The moment a pregnancy is discovered, it changes you. The visions you had of your future self instantly shift to include that child, whether you intend them to or not.
From a young age, we’re taught to dream of and plan for our future selves. What will you be when you grow up? Where do you see yourself in 5 years? In 10 years? We form a pretty picture of our future from a young age. Although it changes and evolves as we grow up, we still know intimately that ideal future self that we plan on becoming.
When you find out you’re pregnant, your future self changes in a big way. Sure, maybe you had a baby or several in your perfect future plan, but when those two pink lines appear, your vision gets a whole lot more real. It’s here – it’s happening. That future self is a definite thing, defined by this new baby.
When your baby dies, that definite future self you had in your head is suddenly gone, and now, completely unattainable.
Instead of that perfect future with your new baby, there will always be the ghost of the baby you lost, instead. There will always be the broken heart, there will always be grief, and there will always be love. There will NOT be THAT future, with THAT baby, whether you go on to have another or not.
And so, loss parents have to replace their visions of their future selves. Besides the actuality of losing my son, this suddenly unattainable perfect vision of my future self has been the hardest part of loss. If I’m not a mom to a living baby, then what am I? Who am I? Where am I going?
Who is my future self?
The other day, I was out on a brisk walk while listening to one of my favorite podcasts – Invisibilia. When I saw that the title of the next episode up was “Future Self,” I was really looking forward to listening to it. It ended up being a little hard to listen to because of the content (trigger warning: suicide), but it really explored the hard truths about having that perfect vision of your future self in your head, and I ended up inspired.
Here’s a clip from the end of the episode that really hit home for me:
The thing about introducing new concepts to kids, to anyone, even to yourself: It’s noble, but also dangerous work. Eventually, new concepts could expand your horizons; make your life richer and fuller. But one of the things we heard over and over again as we learned about concepts, is that in the short term, it’s stressful, and it can put you at odds with your family, your world, and your old self. So do it carefully, slowly, and with open eyes about how much meticulous work is required. There are no shortcuts; no magic keys that can unlock your amazing new future self. Because maybe there just isn’t one single future self; it’s more like a dance you have to do with lots of future selves, and you can’t hold on to any one too tightly. And you might even consider the idea that you don’t need any future self. That 10 years from now, you could be more or less who you are, just a little older. And that’s fine.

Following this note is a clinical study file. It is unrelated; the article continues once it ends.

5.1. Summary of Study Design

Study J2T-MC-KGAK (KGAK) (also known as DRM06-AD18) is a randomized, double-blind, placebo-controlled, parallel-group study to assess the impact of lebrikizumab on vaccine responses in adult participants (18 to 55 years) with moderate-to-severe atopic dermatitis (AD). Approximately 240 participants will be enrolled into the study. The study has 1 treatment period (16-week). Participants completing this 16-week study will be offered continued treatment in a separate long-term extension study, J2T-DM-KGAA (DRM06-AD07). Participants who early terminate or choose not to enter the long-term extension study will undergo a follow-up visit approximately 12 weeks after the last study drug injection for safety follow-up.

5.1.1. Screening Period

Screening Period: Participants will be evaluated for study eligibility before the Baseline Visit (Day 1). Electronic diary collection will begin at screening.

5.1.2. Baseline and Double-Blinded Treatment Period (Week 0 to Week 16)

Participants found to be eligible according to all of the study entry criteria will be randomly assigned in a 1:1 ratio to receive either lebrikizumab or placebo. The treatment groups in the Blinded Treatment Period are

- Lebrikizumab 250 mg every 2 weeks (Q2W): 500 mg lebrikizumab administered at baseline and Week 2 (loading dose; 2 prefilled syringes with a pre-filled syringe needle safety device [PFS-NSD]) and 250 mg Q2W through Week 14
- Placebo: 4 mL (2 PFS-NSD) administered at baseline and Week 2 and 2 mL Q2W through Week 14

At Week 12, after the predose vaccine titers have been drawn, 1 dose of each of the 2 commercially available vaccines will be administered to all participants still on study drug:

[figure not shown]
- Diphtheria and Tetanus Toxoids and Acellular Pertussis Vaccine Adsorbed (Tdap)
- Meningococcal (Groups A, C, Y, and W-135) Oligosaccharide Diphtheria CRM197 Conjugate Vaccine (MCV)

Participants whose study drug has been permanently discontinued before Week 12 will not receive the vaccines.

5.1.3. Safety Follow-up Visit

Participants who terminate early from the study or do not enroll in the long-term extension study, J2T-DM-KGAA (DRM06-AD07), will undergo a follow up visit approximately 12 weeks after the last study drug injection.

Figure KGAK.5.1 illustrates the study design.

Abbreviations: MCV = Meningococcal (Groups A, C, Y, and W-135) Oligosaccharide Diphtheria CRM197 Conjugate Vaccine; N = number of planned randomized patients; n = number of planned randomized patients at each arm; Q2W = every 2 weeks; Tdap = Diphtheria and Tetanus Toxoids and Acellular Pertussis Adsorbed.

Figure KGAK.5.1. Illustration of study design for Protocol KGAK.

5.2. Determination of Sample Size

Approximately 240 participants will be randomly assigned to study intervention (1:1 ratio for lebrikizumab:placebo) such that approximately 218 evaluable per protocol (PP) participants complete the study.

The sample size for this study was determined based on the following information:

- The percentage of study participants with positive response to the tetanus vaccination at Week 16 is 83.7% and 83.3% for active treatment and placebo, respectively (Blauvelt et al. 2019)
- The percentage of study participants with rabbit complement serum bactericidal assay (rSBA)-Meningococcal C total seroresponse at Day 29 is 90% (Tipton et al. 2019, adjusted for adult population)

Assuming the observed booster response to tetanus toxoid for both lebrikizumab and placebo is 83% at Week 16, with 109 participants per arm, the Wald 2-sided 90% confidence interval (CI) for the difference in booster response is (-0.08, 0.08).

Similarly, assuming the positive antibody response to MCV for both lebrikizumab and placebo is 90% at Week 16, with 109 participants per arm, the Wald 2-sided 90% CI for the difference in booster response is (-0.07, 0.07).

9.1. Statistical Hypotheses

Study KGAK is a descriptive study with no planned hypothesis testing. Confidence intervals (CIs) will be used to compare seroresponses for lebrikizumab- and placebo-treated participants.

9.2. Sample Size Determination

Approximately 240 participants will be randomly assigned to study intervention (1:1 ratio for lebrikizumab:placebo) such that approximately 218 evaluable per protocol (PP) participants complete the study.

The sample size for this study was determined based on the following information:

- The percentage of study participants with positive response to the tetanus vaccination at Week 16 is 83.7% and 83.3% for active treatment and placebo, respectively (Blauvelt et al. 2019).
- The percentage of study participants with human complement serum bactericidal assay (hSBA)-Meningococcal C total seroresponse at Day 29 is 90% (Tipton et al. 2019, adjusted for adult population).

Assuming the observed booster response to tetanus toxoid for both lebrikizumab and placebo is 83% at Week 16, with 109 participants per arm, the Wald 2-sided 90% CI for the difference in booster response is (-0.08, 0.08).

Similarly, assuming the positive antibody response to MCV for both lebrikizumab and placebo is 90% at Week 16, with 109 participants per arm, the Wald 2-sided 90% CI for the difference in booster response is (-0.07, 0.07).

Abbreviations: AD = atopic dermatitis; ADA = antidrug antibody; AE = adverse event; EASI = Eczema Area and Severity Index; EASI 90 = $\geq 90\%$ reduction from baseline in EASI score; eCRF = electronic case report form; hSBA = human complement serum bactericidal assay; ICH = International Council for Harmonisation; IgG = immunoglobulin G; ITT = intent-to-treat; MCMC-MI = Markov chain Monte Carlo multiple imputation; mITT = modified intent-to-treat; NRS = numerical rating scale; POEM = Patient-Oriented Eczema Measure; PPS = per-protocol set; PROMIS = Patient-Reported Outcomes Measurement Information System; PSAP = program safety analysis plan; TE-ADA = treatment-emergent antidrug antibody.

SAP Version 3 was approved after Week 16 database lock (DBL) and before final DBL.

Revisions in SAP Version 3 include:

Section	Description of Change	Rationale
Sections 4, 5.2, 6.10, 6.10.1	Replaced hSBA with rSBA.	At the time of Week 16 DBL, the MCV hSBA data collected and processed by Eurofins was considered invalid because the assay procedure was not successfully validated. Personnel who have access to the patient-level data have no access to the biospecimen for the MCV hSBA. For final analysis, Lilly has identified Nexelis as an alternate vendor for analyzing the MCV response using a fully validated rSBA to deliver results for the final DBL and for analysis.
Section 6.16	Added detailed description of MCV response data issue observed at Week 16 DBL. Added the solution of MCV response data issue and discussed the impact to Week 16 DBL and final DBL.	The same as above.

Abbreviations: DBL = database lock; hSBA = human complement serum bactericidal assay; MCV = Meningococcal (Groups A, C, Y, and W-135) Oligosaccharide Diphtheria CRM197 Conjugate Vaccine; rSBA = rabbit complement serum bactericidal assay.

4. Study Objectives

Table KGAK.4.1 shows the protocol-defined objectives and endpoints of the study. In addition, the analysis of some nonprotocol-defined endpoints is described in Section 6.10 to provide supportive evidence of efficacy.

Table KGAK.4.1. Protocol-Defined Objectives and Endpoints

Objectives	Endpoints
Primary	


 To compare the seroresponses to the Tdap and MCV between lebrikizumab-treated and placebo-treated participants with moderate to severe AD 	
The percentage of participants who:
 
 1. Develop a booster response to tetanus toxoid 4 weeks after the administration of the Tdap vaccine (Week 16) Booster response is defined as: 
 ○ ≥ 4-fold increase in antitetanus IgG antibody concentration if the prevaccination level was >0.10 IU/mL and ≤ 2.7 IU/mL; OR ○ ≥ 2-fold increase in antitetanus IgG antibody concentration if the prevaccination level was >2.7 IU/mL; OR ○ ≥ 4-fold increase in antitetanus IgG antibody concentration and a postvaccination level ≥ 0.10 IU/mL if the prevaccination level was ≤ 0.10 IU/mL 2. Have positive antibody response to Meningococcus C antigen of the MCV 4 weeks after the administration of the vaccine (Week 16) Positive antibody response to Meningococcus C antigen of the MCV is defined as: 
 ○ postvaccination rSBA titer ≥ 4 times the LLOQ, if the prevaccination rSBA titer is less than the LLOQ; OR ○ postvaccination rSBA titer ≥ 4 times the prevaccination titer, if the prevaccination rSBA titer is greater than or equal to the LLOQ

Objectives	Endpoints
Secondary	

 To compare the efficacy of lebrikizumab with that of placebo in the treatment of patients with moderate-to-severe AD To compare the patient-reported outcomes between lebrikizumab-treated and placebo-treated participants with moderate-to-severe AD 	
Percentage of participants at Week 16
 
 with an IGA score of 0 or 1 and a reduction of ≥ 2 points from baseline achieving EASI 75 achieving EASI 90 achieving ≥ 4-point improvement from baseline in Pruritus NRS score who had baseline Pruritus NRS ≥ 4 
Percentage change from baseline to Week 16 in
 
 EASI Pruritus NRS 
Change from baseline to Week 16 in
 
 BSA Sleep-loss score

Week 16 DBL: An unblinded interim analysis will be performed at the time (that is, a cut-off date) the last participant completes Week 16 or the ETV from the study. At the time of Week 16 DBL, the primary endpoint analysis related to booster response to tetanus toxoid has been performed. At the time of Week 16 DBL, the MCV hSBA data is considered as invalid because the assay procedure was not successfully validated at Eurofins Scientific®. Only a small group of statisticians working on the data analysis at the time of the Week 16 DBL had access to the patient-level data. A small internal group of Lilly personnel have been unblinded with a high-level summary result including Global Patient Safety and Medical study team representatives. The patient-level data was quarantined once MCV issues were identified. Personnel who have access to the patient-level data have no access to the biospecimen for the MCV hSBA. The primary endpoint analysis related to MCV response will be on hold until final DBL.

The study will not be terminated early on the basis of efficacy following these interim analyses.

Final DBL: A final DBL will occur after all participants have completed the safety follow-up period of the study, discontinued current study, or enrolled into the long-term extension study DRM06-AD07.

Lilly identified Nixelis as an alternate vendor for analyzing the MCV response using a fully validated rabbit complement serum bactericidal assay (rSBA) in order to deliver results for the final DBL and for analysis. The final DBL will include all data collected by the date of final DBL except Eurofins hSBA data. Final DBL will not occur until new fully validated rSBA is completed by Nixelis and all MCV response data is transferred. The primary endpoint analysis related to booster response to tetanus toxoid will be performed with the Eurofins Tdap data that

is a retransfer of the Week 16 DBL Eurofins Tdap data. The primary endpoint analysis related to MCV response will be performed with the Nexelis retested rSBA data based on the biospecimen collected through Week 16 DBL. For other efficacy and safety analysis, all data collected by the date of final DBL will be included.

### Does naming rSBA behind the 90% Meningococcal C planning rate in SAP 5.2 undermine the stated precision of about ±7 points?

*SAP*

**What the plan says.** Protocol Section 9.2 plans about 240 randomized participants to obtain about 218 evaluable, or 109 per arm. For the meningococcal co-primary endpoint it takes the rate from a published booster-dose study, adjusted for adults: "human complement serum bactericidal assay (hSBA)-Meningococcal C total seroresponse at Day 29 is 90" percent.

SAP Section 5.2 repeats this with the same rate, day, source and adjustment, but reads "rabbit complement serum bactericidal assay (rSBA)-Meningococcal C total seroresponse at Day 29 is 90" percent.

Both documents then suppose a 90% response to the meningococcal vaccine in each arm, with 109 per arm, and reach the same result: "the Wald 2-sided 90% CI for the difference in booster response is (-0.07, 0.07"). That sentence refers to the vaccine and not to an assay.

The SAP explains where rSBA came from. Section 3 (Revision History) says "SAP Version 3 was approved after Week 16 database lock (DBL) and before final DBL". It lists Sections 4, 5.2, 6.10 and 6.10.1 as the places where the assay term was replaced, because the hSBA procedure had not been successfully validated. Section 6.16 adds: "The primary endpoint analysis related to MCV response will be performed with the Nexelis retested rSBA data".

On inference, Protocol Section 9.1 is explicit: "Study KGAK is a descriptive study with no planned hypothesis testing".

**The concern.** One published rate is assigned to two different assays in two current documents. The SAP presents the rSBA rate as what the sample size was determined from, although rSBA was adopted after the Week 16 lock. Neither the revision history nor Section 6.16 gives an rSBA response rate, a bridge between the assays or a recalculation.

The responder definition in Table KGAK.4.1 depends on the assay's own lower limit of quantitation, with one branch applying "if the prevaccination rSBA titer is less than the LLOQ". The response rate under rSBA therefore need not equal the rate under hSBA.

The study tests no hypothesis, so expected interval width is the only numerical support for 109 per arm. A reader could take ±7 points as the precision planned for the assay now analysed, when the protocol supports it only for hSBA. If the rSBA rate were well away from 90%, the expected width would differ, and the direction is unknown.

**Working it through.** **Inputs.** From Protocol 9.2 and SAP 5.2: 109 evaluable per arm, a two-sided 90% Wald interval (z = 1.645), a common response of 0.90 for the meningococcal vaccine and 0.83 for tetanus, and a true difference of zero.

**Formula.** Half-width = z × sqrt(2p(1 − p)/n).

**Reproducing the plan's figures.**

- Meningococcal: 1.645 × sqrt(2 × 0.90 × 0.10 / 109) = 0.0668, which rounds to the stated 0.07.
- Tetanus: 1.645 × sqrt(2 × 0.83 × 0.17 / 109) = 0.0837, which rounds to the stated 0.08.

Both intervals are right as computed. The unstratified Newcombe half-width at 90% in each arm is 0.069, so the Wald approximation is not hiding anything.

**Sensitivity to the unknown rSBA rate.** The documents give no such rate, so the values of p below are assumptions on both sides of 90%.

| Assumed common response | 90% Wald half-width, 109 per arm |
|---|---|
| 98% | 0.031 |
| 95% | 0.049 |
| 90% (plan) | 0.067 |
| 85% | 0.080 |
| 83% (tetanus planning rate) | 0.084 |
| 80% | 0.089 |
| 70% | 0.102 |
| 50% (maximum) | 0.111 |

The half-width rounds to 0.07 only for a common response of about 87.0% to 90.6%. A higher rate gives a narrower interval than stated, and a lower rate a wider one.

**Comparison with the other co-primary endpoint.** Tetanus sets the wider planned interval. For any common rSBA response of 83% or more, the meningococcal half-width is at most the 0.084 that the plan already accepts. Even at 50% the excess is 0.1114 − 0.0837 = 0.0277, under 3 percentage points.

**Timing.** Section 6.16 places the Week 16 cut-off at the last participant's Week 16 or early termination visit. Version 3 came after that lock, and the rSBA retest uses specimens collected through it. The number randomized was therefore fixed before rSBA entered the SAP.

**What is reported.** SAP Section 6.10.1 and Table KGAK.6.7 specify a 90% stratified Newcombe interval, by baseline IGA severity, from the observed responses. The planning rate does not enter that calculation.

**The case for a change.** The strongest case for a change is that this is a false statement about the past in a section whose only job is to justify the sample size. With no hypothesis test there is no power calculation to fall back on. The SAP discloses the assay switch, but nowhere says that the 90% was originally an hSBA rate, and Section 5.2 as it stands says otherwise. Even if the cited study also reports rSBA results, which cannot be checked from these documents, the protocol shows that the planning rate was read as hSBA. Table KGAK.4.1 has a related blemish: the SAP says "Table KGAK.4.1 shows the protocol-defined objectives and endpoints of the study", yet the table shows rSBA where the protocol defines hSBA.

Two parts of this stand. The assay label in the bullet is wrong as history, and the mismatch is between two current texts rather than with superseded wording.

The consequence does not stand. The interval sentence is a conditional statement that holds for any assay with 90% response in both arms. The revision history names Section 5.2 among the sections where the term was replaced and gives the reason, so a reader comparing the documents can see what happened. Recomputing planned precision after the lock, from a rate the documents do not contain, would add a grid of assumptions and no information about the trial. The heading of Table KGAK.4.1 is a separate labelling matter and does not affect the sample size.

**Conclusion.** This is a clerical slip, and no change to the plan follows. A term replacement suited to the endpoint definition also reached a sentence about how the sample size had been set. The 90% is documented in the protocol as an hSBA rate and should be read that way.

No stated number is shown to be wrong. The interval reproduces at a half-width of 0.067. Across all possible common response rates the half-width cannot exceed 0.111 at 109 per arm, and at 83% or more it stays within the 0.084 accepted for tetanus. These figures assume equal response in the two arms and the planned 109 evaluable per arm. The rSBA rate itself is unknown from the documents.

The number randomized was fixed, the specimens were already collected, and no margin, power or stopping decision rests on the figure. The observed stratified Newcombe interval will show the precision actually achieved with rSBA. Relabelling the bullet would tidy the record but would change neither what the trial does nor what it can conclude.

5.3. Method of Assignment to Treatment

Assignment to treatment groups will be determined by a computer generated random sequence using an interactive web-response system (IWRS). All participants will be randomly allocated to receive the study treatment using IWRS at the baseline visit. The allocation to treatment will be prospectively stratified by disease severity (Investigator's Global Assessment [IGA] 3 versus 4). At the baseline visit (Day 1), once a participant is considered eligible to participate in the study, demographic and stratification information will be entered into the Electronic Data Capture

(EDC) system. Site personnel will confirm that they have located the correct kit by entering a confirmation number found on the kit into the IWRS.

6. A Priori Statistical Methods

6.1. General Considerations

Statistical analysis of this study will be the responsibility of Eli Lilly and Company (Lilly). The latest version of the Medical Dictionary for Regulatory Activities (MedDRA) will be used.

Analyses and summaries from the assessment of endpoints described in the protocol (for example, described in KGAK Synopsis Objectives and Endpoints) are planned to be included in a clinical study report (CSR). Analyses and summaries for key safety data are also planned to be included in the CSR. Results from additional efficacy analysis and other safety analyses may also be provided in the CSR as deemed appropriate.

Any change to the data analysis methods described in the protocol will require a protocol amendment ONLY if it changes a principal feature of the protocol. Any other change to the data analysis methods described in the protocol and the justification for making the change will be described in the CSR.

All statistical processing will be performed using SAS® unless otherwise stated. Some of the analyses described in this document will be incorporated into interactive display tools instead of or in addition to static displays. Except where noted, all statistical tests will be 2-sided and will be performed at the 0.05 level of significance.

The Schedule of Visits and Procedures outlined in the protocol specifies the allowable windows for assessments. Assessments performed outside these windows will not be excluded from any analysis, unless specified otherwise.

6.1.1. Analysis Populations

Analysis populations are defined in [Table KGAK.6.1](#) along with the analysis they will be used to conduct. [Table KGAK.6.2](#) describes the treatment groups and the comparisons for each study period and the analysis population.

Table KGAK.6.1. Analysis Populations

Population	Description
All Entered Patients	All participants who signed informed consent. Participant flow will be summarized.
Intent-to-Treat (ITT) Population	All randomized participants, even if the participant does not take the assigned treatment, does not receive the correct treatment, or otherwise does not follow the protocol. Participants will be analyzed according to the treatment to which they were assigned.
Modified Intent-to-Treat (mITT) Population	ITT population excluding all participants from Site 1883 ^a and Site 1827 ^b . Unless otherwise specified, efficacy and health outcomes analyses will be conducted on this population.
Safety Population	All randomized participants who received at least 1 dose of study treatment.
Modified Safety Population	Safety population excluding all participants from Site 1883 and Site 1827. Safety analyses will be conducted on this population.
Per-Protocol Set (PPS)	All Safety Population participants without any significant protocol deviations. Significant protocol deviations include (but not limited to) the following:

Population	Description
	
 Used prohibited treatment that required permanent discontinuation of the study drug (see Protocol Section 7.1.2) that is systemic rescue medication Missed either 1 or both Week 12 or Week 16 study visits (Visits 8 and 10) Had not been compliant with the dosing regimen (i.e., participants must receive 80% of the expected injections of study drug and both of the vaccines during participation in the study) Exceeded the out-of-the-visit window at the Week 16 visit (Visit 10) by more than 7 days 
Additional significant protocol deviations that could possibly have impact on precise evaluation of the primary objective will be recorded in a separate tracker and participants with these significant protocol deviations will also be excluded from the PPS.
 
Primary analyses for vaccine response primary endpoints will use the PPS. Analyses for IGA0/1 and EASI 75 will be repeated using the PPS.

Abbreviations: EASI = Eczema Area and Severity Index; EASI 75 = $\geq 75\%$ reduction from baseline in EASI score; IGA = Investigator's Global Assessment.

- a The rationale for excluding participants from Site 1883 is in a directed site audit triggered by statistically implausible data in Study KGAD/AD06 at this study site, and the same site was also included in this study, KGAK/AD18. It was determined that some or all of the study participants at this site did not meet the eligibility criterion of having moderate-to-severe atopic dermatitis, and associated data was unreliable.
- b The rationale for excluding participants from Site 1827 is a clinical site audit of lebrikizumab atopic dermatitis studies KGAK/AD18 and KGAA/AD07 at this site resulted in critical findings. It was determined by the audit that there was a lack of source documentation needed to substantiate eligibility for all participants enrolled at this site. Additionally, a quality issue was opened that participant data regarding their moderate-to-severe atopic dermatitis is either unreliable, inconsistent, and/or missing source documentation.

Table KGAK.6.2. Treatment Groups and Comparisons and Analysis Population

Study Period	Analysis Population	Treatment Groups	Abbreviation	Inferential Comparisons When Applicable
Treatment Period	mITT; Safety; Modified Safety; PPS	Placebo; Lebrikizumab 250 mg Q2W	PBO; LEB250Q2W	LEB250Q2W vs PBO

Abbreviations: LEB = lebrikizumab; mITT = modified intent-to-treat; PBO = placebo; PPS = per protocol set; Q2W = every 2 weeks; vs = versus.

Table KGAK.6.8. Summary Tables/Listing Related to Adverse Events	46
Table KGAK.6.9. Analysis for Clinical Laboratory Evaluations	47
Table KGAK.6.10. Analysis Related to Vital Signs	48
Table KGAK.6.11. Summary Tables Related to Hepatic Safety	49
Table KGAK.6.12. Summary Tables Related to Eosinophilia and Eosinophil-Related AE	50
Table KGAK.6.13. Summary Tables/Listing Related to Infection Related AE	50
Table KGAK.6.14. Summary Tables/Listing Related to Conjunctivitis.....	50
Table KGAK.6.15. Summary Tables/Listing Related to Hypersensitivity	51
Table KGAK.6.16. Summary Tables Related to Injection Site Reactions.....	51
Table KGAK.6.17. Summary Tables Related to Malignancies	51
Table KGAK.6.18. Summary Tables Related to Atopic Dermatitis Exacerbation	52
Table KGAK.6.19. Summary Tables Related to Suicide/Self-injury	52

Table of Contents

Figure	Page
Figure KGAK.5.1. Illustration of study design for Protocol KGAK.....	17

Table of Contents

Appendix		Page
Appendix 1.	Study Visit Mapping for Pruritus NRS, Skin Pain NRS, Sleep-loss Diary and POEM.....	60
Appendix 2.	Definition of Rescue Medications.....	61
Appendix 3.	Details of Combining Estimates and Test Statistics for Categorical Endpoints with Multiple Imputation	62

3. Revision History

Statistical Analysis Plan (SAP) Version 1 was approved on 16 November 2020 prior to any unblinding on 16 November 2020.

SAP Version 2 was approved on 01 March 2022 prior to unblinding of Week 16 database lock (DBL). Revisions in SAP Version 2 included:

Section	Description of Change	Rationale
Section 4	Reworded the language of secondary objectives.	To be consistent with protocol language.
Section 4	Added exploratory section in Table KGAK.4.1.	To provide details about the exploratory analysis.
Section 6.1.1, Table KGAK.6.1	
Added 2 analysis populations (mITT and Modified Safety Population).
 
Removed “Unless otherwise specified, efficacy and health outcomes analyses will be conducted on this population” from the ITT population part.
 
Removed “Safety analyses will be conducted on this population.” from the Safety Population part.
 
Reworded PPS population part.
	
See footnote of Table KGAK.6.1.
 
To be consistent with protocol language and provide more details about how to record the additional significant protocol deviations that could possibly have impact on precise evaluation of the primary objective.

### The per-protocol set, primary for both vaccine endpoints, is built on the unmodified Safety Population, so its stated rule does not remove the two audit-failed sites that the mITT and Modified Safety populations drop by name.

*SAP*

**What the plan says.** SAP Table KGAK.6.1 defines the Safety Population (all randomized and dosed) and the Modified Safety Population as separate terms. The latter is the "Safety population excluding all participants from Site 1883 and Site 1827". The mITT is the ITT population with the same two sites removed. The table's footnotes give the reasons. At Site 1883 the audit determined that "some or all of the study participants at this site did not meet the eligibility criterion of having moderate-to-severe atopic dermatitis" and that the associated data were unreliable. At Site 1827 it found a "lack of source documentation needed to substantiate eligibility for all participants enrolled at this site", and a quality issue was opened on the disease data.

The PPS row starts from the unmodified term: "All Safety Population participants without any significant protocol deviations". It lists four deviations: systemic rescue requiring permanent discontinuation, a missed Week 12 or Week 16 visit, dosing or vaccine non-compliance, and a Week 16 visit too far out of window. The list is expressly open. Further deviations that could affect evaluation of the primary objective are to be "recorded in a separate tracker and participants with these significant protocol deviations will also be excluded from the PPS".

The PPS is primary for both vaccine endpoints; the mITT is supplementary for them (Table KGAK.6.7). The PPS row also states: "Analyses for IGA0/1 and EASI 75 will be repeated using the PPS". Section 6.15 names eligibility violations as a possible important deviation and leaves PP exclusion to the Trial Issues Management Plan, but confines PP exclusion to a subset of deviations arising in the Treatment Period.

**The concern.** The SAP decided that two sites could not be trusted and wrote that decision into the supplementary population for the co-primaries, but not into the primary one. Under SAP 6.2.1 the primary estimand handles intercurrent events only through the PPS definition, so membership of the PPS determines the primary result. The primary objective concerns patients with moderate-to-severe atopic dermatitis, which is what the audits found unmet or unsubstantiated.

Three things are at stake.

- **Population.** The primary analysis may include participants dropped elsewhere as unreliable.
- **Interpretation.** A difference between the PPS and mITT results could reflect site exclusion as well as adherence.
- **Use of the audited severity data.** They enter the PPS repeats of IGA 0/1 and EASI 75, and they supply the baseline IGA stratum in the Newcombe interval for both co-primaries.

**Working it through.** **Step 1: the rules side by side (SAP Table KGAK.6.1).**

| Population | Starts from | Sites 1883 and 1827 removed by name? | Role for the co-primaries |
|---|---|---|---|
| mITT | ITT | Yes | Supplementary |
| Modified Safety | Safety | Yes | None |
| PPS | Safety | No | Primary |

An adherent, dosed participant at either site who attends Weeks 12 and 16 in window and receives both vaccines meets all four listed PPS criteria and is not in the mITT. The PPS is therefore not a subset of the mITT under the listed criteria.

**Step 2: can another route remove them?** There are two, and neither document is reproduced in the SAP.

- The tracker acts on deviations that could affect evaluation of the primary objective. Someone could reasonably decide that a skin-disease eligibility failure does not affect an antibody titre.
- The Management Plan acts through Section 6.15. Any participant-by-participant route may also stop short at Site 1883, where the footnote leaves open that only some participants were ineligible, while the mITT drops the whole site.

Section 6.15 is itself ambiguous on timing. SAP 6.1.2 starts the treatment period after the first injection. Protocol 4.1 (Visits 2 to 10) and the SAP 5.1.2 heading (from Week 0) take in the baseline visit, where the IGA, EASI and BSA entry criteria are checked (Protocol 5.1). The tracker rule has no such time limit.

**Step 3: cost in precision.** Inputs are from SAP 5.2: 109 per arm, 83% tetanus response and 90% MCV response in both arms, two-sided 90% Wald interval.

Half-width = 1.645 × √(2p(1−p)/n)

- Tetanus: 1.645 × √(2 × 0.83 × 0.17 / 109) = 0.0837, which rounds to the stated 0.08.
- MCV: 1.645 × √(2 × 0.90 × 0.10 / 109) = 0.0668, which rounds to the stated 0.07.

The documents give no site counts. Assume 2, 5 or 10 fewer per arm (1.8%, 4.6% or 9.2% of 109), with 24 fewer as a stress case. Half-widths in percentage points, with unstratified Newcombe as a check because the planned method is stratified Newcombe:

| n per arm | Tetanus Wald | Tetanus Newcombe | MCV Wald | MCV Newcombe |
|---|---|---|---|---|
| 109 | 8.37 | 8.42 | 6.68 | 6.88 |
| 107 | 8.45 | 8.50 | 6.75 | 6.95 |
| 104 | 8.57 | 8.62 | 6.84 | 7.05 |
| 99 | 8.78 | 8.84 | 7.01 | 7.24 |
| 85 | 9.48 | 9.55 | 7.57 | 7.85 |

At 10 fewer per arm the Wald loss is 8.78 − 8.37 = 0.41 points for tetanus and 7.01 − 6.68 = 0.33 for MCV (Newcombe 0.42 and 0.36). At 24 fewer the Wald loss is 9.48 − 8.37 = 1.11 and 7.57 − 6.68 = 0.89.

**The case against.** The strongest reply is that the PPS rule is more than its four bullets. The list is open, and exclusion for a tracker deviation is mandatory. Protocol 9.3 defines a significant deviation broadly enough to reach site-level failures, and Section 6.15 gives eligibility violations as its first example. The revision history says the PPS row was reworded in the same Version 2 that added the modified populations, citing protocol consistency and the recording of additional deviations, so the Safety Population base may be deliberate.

Although I don’t want to be this same self 10 years from now, the bit about having to do a dance with lots of future selves hit me right in the thinker.
I’ve been so caught up in thinking about my future without Jonah and worrying that I’ll never have babies that I’ve lost sight of THIS self. This beautiful, grieving self that misses Jonah so much, but is living and even experiencing joy at times. Yes, my future might hold a baby, but yes, it’s also possible that it won’t.
No, I’m not going to try any less hard at having a baby. I won’t just give up on that future self. But, I can and will obsess about it a little less. I’ll try as hard as I can to grab at that particular self, but I’ll also try to understand that there are many possible future selves.
There’s a me that has a baby, there’s a me that adopts, there’s a me that tries surrogacy, there’s a me that doesn’t have children.
Whichever one of those future selves I end up being, the one thing I CAN control is my outlook. I will make this life into something to be celebrated, no matter which future self I end up with.